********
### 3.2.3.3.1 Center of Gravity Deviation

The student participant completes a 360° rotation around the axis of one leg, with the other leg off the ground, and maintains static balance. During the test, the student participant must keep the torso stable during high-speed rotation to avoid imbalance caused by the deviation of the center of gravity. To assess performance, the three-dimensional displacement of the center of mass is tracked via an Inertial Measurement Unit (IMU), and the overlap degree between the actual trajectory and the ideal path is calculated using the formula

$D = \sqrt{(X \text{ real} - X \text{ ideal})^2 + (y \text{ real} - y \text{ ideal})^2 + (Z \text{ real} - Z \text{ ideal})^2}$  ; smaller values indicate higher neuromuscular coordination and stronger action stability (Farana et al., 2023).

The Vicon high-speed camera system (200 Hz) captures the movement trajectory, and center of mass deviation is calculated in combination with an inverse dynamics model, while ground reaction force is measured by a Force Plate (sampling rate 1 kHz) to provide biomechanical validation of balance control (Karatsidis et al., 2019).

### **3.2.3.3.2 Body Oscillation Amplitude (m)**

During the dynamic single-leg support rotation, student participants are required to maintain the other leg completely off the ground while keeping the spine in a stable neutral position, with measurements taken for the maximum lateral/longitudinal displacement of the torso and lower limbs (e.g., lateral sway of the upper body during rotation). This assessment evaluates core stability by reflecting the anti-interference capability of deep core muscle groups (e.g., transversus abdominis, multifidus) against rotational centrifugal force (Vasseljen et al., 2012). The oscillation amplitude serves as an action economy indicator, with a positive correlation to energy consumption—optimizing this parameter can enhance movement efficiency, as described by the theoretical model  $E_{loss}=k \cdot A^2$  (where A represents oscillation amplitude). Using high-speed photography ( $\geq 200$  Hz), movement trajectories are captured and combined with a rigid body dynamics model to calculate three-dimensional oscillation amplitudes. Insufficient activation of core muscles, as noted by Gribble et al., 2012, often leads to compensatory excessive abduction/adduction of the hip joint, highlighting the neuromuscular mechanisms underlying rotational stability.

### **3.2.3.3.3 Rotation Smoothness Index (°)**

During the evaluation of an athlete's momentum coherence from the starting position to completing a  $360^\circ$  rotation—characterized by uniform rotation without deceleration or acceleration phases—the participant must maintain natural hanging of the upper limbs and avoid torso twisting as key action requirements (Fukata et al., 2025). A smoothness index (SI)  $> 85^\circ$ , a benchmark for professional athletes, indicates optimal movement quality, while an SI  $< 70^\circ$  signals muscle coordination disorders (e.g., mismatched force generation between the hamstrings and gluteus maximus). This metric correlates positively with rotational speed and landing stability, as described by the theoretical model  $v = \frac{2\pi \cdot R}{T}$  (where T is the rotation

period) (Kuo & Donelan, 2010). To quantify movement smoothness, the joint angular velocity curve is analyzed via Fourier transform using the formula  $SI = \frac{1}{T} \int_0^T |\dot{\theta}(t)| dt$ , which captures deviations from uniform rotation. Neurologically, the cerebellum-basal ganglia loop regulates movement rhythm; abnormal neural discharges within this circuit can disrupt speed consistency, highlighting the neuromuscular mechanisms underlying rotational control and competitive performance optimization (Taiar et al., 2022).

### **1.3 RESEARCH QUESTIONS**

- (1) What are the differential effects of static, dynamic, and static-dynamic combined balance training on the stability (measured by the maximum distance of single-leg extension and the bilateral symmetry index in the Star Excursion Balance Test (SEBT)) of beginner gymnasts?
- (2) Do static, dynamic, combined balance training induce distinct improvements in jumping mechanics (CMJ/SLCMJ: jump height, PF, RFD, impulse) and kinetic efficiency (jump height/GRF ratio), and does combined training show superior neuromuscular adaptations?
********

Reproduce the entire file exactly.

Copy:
### 3.2.3.3.1 Center of Gravity Deviation

The student participant completes a 360° rotation around the axis of one leg, with the other leg off the ground, and maintains static balance. During the test, the student participant must keep the torso stable during high-speed rotation to avoid imbalance caused by the deviation of the center of gravity. To assess performance, the three-dimensional displacement of the center of mass is tracked via an Inertial Measurement Unit (IMU), and the overlap degree between the actual trajectory and the ideal path is calculated using the formula

$D = \sqrt{(X \text{ real} - X \text{ ideal})^2 + (y \text{ real} - y \text{ ideal})^2 + (Z \text{ real} - Z \text{ ideal})^2}$  ; smaller values indicate higher neuromuscular coordination and stronger action stability (Farana et al., 2023).

The Vicon high-speed camera system (200 Hz) captures the movement trajectory, and center of mass deviation is calculated in combination with an inverse dynamics model, while ground reaction force is measured by a Force Plate (sampling rate 1 kHz) to provide biomechanical validation of balance control (Karatsidis et al., 2019).

### **3.2.3.3.2 Body Oscillation Amplitude (m)**

During the dynamic single-leg support rotation, student participants are required to maintain the other leg completely off the ground while keeping the spine in a stable neutral position, with measurements taken for the maximum lateral/longitudinal displacement of the torso and lower limbs (e.g., lateral sway of the upper body during rotation). This assessment evaluates core stability by reflecting the anti-interference capability of deep core muscle groups (e.g., transversus abdominis, multifidus) against rotational centrifugal force (Vasseljen et al., 2012). The oscillation amplitude serves as an action economy indicator, with a positive correlation to energy consumption—optimizing this parameter can enhance movement efficiency, as described by the theoretical model  $E_{loss}=k \cdot A^2$  (where A represents oscillation amplitude). Using high-speed photography ( $\geq 200$  Hz), movement trajectories are captured and combined with a rigid body dynamics model to calculate three-dimensional oscillation amplitudes. Insufficient activation of core muscles, as noted by Gribble et al., 2012, often leads to compensatory excessive abduction/adduction of the hip joint, highlighting the neuromuscular mechanisms underlying rotational stability.

### **3.2.3.3.3 Rotation Smoothness Index (°)**

During the evaluation of an athlete's momentum coherence from the starting position to completing a  $360^\circ$  rotation—characterized by uniform rotation without deceleration or acceleration phases—the participant must maintain natural hanging of the upper limbs and avoid torso twisting as key action requirements (Fukata et al., 2025). A smoothness index (SI)  $> 85^\circ$ , a benchmark for professional athletes, indicates optimal movement quality, while an SI  $< 70^\circ$  signals muscle coordination disorders (e.g., mismatched force generation between the hamstrings and gluteus maximus). This metric correlates positively with rotational speed and landing stability, as described by the theoretical model  $v = \frac{2\pi \cdot R}{T}$  (where T is the rotation

period) (Kuo & Donelan, 2010). To quantify movement smoothness, the joint angular velocity curve is analyzed via Fourier transform using the formula  $SI = \frac{1}{T} \int_0^T |\dot{\theta}(t)| dt$ , which captures deviations from uniform rotation. Neurologically, the cerebellum-basal ganglia loop regulates movement rhythm; abnormal neural discharges within this circuit can disrupt speed consistency, highlighting the neuromuscular mechanisms underlying rotational control and competitive performance optimization (Taiar et al., 2022).

### **1.3 RESEARCH QUESTIONS**

- (1) What are the differential effects of static, dynamic, and static-dynamic combined balance training on the stability (measured by the maximum distance of single-leg extension and the bilateral symmetry index in the Star Excursion Balance Test (SEBT)) of beginner gymnasts?
- (2) Do static, dynamic, combined balance training induce distinct improvements in jumping mechanics (CMJ/SLCMJ: jump height, PF, RFD, impulse) and kinetic efficiency (jump height/GRF ratio), and does combined training show superior neuromuscular adaptations?